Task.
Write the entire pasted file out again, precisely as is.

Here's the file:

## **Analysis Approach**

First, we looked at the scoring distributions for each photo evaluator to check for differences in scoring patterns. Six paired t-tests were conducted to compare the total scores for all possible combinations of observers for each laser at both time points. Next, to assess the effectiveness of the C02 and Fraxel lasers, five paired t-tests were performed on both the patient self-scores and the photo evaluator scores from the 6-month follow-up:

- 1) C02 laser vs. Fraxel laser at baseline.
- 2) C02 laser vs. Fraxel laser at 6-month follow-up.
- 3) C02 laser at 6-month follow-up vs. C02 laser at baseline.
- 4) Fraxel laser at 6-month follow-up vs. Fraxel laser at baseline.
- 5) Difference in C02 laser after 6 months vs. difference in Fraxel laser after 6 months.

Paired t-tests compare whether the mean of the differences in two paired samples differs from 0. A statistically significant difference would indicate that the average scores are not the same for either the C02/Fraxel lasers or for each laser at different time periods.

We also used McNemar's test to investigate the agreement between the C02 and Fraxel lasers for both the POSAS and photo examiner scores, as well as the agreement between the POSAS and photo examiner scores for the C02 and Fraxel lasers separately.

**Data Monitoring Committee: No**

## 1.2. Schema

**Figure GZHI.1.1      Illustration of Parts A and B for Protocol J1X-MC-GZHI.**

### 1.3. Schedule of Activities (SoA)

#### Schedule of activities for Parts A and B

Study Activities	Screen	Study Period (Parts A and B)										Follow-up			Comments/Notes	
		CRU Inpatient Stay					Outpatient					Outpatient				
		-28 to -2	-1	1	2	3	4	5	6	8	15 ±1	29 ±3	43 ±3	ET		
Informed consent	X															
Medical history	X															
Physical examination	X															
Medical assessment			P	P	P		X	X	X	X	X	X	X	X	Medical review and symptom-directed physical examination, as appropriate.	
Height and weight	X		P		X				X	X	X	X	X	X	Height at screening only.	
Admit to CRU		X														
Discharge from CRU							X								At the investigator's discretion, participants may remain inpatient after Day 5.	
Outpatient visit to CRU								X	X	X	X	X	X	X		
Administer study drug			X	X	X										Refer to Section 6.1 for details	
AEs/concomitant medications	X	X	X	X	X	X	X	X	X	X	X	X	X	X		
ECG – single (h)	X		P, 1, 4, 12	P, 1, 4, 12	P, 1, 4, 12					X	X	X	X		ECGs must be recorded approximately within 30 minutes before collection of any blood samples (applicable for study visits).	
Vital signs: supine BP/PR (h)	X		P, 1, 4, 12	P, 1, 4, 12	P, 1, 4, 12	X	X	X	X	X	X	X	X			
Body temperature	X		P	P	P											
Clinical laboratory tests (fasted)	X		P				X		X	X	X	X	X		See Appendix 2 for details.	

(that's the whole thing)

## **Analysis Approach**

First, we looked at the scoring distributions for each photo evaluator to check for differences in scoring patterns. Six paired t-tests were conducted to compare the total scores for all possible combinations of observers for each laser at both time points. Next, to assess the effectiveness of the C02 and Fraxel lasers, five paired t-tests were performed on both the patient self-scores and the photo evaluator scores from the 6-month follow-up:

- 1) C02 laser vs. Fraxel laser at baseline.
- 2) C02 laser vs. Fraxel laser at 6-month follow-up.
- 3) C02 laser at 6-month follow-up vs. C02 laser at baseline.
- 4) Fraxel laser at 6-month follow-up vs. Fraxel laser at baseline.
- 5) Difference in C02 laser after 6 months vs. difference in Fraxel laser after 6 months.

Paired t-tests compare whether the mean of the differences in two paired samples differs from 0. A statistically significant difference would indicate that the average scores are not the same for either the C02/Fraxel lasers or for each laser at different time periods.

We also used McNemar's test to investigate the agreement between the C02 and Fraxel lasers for both the POSAS and photo examiner scores, as well as the agreement between the POSAS and photo examiner scores for the C02 and Fraxel lasers separately.

**Data Monitoring Committee: No**

## 1.2. Schema

**Figure GZHI.1.1      Illustration of Parts A and B for Protocol J1X-MC-GZHI.**

### 1.3. Schedule of Activities (SoA)

#### Schedule of activities for Parts A and B

Study Activities	Screen	Study Period (Parts A and B)										Follow-up			Comments/Notes	
		CRU Inpatient Stay					Outpatient					Outpatient				
		-28 to -2	-1	1	2	3	4	5	6	8	15 ±1	29 ±3	43 ±3	ET		
Informed consent	X															
Medical history	X															
Physical examination	X															
Medical assessment			P	P	P		X	X	X	X	X	X	X	X	Medical review and symptom-directed physical examination, as appropriate.	
Height and weight	X		P		X				X	X	X	X	X	X	Height at screening only.	
Admit to CRU		X														
Discharge from CRU							X								At the investigator's discretion, participants may remain inpatient after Day 5.	
Outpatient visit to CRU								X	X	X	X	X	X	X		
Administer study drug			X	X	X										Refer to Section 6.1 for details	
AEs/concomitant medications	X	X	X	X	X	X	X	X	X	X	X	X	X	X		
ECG – single (h)	X		P, 1, 4, 12	P, 1, 4, 12	P, 1, 4, 12					X	X	X	X		ECGs must be recorded approximately within 30 minutes before collection of any blood samples (applicable for study visits).	
Vital signs: supine BP/PR (h)	X		P, 1, 4, 12	P, 1, 4, 12	P, 1, 4, 12	X	X	X	X	X	X	X	X			
Body temperature	X		P	P	P											
Clinical laboratory tests (fasted)	X		P				X		X	X	X	X	X		See Appendix 2 for details.	